- Ludic Cartography. Mapping Gamespaces
- Past Projects
- Preserving Virtual Worlds
- Research and Publication
The Digital Preservation Coalition (DPC) has officially announced the projects which have made the short list for the DPC awards. The nominees were announced at the iPres 2010 conference earlier today.
I am pleased to pass on the news that Preserving Virtual Worlds, our project with the Univ. of Illinois, Univ. of Maryland, and Rochester Inst. of Technology has been put on the short list for the international Digital Preservation Award. This award is presented in London as part of the Institute of Conservation ‘s (ICon) Conservation Awards.
The official news release is at http://www.dpconline.org/newsroom/latest-news/638-2010-digital-preservation-award-shortlists-press-release.
Speaking of PVW, we have just completed the final project report for the first two-year project funded by Library of Congress. You can find the report here:
Elijah Meeks, the digital humanities specialist in Stanford Academic Computing, has interviewed Tarn Adams (Dwarf Fortress, former Stanford Ph.D.) for the HASTAC blog. You can read the interesting interview here:
Bernhard Drax is best-known for his impressive work as a documentary machinima-maker and investigative reporter in Second Life (where he is known primarily as Draxtor Despres). In fact, he has multiple lives in the entertainment industry, making music and working in a variety of media.
Now he has achieved a first, with the featured presentations in both the Machinima Archive and the Archiving Virtual Worlds Collection. His machinima piece is "I'm Too Busy to Date Your Avatar!," made in collaboration with Second Life "talkshow Goddess" Pooky Amsterdam and the German house/electronica producer Samuel's Dream. It is a machinima response to the trailer for the third season of The Guild," "Do you wanna date my avatar."
In the Archiving Virtual Worlds Collection, "Gone Gitmo" chronicles the development of Gone Gitmo, a virtual installation of Guantanamo Bay in Second Life. This project is a collaboration of Peggy Weil and Nonny de la Pena. Gone Gitmo was a European "Every Human Has Rights" finalist for the Media Award given in 2008. Bernhard's efforts as an investigative journalist in Second Life are yielding unique video documentation of the uses and issues in this virtual world and thus we are very pleased to have his work in the Archives.
What have we been working on in the past few weeks? Here's a brief update:
Henry Lowood: The Complex History of Pong (PDF), a chapter of a special issue of IEEE Annals in the History of Computing co-edited by Lowood.
Matteo Bittanti: Experiments in Game Art: c'était un rendez-vous numerique (2009), ObamAds (2009) and james ballard plays burnout (2009).
Nicholas Wener: "All Your History Are Belong To Us", a new game show that examines the history of specific game franchises, in this case, Halo.
It's been a few months, but the collection spotlight is now back. I'm starting off with a large scoop of photos and a mild sprinkling of historical...sprinkles. Think of it as a scrumptious classic game sundae. Today's focus is the cover art of Avalon-Hill's Microcomputer Games Division, though I promise the art and games are more intriguing than their publisher's bland name.
“6 Days” is a new piece stemming from a collaboration of master machinima maker Joshua Diltz and artist-provocateur Joseph DeLappe, two people whose work I have long admired. It has just been added to the Machinima Archive. Here is the introduction provided by Joshua:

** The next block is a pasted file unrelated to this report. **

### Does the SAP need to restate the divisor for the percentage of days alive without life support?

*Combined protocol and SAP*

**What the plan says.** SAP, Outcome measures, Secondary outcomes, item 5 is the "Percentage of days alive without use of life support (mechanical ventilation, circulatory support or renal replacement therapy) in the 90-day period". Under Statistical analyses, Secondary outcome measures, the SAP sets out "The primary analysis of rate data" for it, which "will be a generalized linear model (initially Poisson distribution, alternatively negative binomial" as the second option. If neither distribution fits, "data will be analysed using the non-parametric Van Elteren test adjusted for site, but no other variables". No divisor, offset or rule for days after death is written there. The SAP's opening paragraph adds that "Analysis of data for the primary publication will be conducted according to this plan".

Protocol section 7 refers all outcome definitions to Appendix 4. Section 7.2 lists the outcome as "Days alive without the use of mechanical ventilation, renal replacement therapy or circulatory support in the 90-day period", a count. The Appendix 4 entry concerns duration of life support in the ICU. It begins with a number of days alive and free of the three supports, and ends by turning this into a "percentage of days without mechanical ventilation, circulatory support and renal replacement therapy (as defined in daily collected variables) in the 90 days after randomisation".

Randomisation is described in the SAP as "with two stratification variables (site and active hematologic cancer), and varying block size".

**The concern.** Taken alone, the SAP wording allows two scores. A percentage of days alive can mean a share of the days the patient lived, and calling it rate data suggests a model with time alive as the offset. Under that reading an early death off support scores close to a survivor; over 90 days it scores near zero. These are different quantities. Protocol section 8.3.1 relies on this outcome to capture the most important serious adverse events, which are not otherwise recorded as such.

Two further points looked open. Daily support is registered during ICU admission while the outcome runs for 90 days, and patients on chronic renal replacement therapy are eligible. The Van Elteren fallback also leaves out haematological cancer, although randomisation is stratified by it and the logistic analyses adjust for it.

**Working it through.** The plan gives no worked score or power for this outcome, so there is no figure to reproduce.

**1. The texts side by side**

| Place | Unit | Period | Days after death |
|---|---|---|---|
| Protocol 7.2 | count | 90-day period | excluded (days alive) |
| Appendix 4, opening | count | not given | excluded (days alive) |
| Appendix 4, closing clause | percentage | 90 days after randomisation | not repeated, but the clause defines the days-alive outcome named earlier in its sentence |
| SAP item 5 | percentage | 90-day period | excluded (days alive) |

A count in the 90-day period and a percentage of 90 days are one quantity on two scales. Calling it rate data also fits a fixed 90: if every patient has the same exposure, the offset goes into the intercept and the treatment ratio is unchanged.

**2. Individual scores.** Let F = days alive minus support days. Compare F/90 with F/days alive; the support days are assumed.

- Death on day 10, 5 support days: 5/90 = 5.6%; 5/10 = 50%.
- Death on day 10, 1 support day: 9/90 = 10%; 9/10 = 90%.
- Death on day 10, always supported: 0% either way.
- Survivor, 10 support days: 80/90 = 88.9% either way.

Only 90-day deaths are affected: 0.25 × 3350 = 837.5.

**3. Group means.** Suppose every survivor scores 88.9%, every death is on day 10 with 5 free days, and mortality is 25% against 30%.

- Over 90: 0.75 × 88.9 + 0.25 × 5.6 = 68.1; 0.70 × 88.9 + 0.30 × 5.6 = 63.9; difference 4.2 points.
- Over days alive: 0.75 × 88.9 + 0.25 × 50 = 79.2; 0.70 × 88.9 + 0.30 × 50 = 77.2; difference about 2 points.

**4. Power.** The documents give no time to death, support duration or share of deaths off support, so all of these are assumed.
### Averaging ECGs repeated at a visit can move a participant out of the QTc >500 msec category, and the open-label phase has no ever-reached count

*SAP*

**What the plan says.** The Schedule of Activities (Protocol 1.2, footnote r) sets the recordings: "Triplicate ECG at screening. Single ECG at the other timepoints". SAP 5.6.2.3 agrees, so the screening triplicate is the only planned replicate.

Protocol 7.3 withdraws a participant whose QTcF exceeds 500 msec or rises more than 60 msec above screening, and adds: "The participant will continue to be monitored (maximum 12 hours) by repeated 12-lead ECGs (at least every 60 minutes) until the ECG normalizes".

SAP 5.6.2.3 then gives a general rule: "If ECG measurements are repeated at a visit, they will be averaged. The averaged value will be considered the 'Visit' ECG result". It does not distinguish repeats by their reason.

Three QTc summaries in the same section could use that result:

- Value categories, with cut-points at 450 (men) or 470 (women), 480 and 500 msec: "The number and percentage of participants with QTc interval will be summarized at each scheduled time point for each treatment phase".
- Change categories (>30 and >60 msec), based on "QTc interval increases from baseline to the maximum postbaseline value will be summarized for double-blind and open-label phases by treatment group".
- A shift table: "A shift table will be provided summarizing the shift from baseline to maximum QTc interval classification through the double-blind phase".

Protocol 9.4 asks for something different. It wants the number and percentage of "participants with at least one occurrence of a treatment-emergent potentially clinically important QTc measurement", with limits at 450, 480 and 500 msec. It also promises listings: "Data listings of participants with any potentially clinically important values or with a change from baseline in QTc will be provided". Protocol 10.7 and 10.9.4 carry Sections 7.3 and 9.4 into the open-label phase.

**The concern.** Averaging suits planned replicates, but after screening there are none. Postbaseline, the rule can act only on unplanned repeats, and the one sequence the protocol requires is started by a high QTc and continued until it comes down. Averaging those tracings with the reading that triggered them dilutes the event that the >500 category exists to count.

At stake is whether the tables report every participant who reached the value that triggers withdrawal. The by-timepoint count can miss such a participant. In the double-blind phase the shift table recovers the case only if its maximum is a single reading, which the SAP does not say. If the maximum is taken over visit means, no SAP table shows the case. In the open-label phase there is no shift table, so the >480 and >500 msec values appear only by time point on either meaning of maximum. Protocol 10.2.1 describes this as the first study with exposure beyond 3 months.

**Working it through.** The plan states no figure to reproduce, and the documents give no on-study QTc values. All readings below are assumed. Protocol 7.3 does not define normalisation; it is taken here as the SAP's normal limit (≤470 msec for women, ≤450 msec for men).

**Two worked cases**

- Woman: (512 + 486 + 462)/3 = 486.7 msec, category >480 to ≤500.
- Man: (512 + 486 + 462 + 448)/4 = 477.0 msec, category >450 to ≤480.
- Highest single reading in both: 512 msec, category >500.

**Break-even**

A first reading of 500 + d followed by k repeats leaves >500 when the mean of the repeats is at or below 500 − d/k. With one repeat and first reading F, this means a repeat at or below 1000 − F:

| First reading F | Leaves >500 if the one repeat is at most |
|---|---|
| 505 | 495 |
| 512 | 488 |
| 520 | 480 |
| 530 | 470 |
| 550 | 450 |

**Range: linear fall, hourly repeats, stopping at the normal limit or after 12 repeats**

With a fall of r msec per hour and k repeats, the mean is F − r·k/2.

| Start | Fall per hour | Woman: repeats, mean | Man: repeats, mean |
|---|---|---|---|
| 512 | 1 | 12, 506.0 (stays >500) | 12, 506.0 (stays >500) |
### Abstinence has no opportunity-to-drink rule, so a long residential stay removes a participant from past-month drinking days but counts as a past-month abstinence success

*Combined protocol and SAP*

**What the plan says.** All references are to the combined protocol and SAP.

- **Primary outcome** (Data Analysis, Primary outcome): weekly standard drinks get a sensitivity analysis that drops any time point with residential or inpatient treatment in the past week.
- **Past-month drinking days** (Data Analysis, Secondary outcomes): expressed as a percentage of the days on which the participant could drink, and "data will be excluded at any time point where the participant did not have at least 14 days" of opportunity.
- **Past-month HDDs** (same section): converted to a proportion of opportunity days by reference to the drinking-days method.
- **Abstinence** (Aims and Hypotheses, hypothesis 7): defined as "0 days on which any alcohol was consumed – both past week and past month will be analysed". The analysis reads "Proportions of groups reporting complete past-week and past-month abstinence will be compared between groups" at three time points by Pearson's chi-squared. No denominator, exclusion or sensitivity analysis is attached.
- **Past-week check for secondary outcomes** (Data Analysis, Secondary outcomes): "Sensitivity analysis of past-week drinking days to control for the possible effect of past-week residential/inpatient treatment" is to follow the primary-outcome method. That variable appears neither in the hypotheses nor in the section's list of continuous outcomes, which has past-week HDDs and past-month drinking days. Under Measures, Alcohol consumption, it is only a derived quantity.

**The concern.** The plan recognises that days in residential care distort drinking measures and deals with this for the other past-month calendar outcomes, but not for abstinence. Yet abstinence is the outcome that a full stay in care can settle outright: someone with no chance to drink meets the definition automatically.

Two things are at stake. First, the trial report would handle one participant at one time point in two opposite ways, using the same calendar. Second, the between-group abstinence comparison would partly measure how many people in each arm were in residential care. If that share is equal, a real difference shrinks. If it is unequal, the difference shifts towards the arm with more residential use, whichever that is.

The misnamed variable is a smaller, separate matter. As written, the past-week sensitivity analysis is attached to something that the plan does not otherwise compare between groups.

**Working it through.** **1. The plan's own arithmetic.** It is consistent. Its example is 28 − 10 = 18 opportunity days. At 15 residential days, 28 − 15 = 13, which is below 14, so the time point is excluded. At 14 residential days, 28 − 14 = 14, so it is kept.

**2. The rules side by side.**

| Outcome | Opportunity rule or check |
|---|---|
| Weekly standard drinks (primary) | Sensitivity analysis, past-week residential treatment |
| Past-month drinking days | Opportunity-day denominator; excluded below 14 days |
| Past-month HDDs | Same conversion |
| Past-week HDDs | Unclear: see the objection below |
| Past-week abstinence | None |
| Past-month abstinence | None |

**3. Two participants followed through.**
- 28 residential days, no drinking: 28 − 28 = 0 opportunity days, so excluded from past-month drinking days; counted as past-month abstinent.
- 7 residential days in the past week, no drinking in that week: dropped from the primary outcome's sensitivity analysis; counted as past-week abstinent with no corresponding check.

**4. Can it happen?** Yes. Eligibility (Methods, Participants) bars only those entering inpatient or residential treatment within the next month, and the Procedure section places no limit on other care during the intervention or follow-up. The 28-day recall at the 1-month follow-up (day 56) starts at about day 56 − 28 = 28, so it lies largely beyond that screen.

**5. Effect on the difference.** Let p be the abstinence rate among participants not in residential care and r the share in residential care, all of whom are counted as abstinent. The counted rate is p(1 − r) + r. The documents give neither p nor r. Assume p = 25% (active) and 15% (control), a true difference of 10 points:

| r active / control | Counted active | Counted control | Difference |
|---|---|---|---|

The How They Got Game project was involved in The Art of Games, Italy's first main exhibition entirely dedicated to the world of game art. It opened on May 22 and will remain open until November 2009. The exhibition was organized and curated by the indefatigable team of MUSEA + Fabbrica Arte and by the mighty Matthias Hogvall. The venue is the Saint-Beinin Center in Aosta.
Early games suffered from an apparent disconnection between a title's intended narrative content and the reality of the played experience. I say "intended narrative" because many early works provided only a cursory, and predominantly overlooked, attempt at a narrative framing of gameplay. The box art and inserts (manuals, goodies and such) provided an introduction to the game world before a player dove into the digital realm. From my memory, I rarely recall looking through all the ancillary dirt surrounding my soon-to-be nugget of computer entertainment. However, the tradition of providing packaged extensions of the game's narrative space continues to this day in limited editions and pre-order specials. As a cataloguer of this material I rarely interact with the games in a digital space. I am circumscribed to a physical and textual relationship with the material and the game packaging forces me to confront arguments relating to the "whole package"; judging a game by its box art and tantalizing screenshots alone. The post below explores the concept of "box art rhetoric" as it relates to the presentation of board-game-like computer games.
The How They Got Game Project is organizing a one-day workshop that will focus on bringing together participants from several slices of the professional computer gaming world with an eye toward providing some initial documentation via oral histories, artifacts, and discussions of the scene. The workshop will have a limited admission and participation is by invitation only. Lunch and coffee/tea for breaks will be provided.
Henry Lowood will be presenting his research on virtual worlds preservation at UC Berkeley on April 30 2009 as part of the ongoing series of lectures organized by the Berkeley Center for Nerw Media. The title of Lowood's talk is "Demiurges of the Digital: The Creation and Curation of Virtual Worlds"
location: 340 Moffitt, BCNM Commons,, 01:30 - 03:00 pm. The event is free and open to the public.